Cigarette package images designed to shock smokers
One of 14 graphic images on cigarette packets designed to deter people from smoking. Photograph: Alan Betson
Images of diseased lungs and rotting teeth printed on cigarette packets since yesterday have been described by a smokers’ lobby group as “a waste of time”.
Forest Éireann spokesman John Mallon said the images, part of a Department of Health campaign to deter smoking, would be “filtered out” by smokers.
Minister for Health Dr James Reilly said he hoped the 14 images, developed by the European Commission, would shock smokers into quitting and prevent young people from taking up the habit.
“Half, or one in two, of all long-term smokers will die from smoking-related diseases,” he said.
“There is no doubt that if tobacco was discovered today, knowing what we know about its lethal effects, it would not be a legal product.
“If by introducing these graphic images on cigarette packs some people are shocked into considering how smoking impacts on them and their families, then the warnings will have achieved their objectives.”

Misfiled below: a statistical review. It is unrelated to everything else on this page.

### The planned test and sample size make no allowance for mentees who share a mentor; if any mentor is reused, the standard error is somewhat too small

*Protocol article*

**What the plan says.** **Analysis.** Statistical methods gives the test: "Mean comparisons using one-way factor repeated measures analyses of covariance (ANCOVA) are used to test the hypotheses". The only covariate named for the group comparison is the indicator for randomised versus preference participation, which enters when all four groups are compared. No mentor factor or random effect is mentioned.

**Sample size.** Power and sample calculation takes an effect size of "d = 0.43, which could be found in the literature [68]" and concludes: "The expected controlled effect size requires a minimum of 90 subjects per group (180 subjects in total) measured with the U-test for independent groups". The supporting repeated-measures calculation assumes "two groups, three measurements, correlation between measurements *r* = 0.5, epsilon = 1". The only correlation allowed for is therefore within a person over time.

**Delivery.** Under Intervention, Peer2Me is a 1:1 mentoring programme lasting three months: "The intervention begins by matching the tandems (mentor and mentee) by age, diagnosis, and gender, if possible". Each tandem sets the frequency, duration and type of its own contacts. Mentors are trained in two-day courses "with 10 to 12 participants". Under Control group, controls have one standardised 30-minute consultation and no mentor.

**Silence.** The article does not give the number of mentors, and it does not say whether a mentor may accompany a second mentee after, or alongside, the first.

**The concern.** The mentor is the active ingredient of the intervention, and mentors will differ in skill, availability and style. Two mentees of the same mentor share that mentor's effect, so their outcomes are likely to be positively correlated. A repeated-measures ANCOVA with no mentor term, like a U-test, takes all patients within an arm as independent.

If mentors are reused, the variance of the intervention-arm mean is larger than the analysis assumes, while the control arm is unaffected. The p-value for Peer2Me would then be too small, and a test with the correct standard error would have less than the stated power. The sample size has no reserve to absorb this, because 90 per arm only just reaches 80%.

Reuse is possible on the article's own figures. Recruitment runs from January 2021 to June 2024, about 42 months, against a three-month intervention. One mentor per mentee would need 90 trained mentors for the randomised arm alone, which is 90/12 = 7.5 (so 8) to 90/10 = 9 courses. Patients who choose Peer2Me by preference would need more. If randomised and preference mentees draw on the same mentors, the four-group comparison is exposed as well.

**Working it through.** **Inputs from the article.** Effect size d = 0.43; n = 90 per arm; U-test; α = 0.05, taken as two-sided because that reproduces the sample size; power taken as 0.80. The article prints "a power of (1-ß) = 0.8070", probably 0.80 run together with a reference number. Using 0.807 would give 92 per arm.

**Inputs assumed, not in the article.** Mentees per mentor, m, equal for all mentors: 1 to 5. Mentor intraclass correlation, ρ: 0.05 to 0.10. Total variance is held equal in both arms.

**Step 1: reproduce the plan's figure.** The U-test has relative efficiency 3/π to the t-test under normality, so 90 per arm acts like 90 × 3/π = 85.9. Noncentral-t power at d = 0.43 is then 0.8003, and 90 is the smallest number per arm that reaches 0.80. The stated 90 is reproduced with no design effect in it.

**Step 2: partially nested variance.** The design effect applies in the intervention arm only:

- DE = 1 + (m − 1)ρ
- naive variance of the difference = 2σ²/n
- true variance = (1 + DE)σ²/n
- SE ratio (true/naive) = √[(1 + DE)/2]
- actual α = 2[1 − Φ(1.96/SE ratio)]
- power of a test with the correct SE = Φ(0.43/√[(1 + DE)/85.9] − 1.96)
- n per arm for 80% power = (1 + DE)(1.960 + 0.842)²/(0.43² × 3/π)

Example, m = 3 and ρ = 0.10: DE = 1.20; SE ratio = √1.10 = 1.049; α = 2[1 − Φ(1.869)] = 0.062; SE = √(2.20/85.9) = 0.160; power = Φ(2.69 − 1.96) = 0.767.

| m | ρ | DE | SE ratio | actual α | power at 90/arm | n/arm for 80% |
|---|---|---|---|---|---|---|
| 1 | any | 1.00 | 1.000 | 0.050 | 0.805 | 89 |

Chief medical officer with the Department of Health Dr Tony Holohan said smoking remained the greatest single cause of preventable illness and premature death in Ireland, killing more than 5,200 people a year.
However, Mr Mallon described the images as “short shelf-life shock therapy”.
“Like all ads, people will filter them out. You won’t look at what you don’t want to look at.”
He said the images were “part of an insidious campaign to marginalise, coerce and bully smokers”.
He said those who say that the campaign will be worth it if it saves just one life should instead divert their attention to labelling alcohol bottles with images of diseased livers.
“We are talking about a legal product that 1.3 million of us enjoy,” he said.
“It’s not mind-altering; people don’t beat up their wives or crash their cars under the influence of a cigarette.”